The prevalence of primary biliary cholangitis (PBC) is up to 35/100,000 in US populations, with a distribution that is heavily skewed towards women (10:1 female-to-male distribution) and those over 45 years of age.
The combination of elevation of serum alkaline phosphatase and a PBC-specific autoantibody (typically anti-mitochondrial antibody) is sufficient for diagnosis in most patients, with no need for biopsy confirmation.
PBC is progressive in most patients; although, in many people, the rate of progression can be so slow that it may not be clinically relevant. Cirrhosis and its typical complications arise in the end stage.
Symptoms (typically pruritus and fatigue) can significantly lower the quality of life, even in patients with a very slowly progressive disease. These symptoms warrant treatment in their own right using specific regimens.
Progression of the disease can be slowed by therapy with ursodeoxycholic acid.
Obeticholic acid is recommended in patients with an inadequate response to ursodeoxycholic acid. The US Food and Drug Administration has restricted the use of obeticholic acid in patients with PBC with advanced cirrhosis because it can cause serious liver injury in this patient population.
Transplantation is an effective treatment for those patients who develop end-stage liver disease with PBC.
Primary biliary cholangitis (PBC) is a chronic disease of the small intrahepatic bile ducts that is characterised by progressive bile duct damage (and eventual loss) occurring in the context of chronic portal tract inflammation. Fibrosis develops as a consequence of the original insult and the secondary effects of toxic bile acids retained in the liver, resulting ultimately in cirrhosis. The almost universal presence of autoantibodies in PBC patients (classically anti-mitochondrial antibodies) has led to the widely held view that the disease has an autoimmune component to its aetiology.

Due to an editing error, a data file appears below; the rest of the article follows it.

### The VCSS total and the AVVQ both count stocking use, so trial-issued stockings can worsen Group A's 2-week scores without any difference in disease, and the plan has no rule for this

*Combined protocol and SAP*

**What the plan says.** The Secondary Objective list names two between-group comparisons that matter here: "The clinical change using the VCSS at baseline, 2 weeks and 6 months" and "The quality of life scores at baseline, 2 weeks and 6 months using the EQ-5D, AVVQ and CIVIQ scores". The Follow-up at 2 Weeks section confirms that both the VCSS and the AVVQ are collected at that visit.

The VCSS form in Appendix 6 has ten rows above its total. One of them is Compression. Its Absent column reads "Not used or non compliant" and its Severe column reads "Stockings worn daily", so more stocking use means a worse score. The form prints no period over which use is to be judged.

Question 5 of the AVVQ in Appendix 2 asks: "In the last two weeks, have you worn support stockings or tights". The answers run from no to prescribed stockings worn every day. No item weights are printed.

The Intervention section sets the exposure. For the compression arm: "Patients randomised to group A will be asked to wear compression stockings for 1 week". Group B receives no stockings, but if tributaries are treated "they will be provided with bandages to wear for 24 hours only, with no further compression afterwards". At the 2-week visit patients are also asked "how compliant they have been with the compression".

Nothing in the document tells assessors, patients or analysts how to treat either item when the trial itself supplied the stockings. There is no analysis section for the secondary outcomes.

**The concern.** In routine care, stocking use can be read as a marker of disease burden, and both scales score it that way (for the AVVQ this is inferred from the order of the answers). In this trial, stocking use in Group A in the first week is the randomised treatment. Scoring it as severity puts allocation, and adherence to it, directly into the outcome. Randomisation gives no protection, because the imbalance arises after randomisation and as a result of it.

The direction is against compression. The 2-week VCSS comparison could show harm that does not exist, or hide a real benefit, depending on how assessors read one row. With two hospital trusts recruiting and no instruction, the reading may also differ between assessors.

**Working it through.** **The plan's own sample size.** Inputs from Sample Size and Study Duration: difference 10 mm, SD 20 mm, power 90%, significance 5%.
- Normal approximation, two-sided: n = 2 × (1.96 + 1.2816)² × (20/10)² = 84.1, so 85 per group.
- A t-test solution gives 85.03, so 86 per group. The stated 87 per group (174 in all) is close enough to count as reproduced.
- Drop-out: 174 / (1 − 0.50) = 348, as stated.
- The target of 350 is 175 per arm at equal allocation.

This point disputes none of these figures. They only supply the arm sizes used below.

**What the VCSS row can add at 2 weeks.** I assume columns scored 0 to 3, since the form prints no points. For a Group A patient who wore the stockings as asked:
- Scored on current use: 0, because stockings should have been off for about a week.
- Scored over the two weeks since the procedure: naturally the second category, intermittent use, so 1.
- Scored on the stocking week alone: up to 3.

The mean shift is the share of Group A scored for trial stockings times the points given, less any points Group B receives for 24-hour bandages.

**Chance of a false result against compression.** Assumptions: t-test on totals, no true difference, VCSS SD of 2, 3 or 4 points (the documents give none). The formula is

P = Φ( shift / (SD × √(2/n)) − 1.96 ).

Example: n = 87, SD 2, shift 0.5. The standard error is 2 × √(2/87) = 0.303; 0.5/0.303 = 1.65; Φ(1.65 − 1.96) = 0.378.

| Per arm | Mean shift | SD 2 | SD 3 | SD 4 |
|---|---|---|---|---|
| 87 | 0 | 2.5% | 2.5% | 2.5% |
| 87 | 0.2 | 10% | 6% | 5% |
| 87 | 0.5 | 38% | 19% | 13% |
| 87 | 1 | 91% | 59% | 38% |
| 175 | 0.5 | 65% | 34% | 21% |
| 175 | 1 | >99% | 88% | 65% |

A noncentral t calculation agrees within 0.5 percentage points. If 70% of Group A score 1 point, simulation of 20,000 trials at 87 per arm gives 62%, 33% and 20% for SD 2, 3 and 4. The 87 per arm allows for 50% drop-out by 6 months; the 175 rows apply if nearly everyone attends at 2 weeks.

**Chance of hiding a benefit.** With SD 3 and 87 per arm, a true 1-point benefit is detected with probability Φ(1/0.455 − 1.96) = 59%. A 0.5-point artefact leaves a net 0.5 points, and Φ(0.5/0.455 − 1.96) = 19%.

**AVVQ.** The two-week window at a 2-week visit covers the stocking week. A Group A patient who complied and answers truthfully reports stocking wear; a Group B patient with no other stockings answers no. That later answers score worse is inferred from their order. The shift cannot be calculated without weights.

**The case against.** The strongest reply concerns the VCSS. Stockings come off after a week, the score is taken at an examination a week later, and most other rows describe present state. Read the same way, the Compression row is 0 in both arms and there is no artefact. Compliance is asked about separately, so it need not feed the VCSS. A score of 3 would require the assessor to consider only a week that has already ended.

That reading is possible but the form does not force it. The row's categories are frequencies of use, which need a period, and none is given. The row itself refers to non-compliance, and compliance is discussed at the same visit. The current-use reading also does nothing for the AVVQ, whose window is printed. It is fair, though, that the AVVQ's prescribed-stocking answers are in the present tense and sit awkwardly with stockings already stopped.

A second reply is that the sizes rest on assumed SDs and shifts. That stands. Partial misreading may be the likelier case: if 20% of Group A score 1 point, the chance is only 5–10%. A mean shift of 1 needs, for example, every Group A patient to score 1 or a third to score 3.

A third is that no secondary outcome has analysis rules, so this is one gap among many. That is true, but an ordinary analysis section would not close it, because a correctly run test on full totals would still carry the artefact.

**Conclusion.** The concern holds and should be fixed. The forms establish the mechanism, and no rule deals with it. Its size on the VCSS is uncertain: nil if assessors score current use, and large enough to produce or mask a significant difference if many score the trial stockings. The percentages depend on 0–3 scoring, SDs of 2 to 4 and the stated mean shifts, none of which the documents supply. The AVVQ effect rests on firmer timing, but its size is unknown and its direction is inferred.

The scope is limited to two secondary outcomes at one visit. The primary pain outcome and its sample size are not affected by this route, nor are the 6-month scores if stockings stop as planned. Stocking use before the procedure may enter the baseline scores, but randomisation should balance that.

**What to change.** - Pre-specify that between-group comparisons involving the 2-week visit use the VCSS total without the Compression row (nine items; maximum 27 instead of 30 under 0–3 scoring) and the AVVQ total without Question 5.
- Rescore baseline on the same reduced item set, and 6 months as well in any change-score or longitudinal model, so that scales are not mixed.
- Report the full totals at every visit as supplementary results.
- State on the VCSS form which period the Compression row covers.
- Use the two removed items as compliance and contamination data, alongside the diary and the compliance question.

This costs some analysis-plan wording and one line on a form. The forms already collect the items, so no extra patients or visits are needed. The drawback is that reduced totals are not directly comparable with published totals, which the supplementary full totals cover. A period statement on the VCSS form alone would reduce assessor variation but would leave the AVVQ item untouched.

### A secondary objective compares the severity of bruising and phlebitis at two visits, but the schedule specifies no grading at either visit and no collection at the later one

History and exam
Key diagnostic factors
- age 45-60 years
- female sex
Other diagnostic factors
- personal history of autoimmune disease
- family history of autoimmune disease
- history of hypercholesterolaemia
- dry eyes and dry mouth
- sleep disturbance
- postural dizziness/blackouts
- family history of primary biliary cholangitis
- weight loss and other metabolic features of malabsorption
- memory and concentration problems
- skin pigmentation
- female sex
- age between 45-60 years
- family history of PBC/autoimmune disease
- urinary tract infection
1st investigations to order
- alkaline phosphatase
- alanine aminotransferase (ALT)
- serum albumin
- antimitochondrial antibody immunofluorescence
- antinuclear antibody (ANA) immunofluorescence
- antipyruvate dehydrogenase complex-E2 ELISA
- anti-M2 ELISA
- antiglycoprotein-210 ELISA
- anti-Sp100 ELISA
- abdominal ultrasound scan
- magnetic resonance cholangiopancreatography
Investigations to consider
- prothrombin time
- serum immunoglobulin
- liver biopsy
- upper GI endoscopy
- serum alpha-fetoprotein
- transient elastography
developing end-stage liver disease or refractory pruritus
David E. J. Jones, BA, BM, BCh, PhD, FRCP
Professor of Liver Immunology
University of Newcastle
Honorary Consultant Hepatologist
DEJJ has received speaker honoraria from Falk, Intercept, and Abbott, grant funding from Intercept and Pfizer, and has undertaken consultancy work for Falk, GSK, Intercept, and Novartis. DEJJ is an author of a number of articles referenced in this topic.
James Neuberger, BM, BCh
Queen Elizabeth Hospital
JN declares that he has no competing interests.
Ian R. Mackay, AM, MD, FAA, FRACP, FRCPA, FRCP
Department of Biochemistry and Molecular Biology
IRM declares that he has no competing interests.
Ned Snyder, MD, FACP
Professor of Medicine
Chief of Clinical Gastroenterology and Hepatology
University of Texas Medical Branch
NS declares that he has no competing interests.
- Obstructive bile duct lesion
- Small-duct primary sclerosing cholangitis
- Drug-induced cholestasis
- Primary biliary cholangitis
- The diagnosis and management of patients with primary biliary cholangitis
- Log in or subscribe to access all of BMJ Best Practice
Use of this content is subject to our disclaimer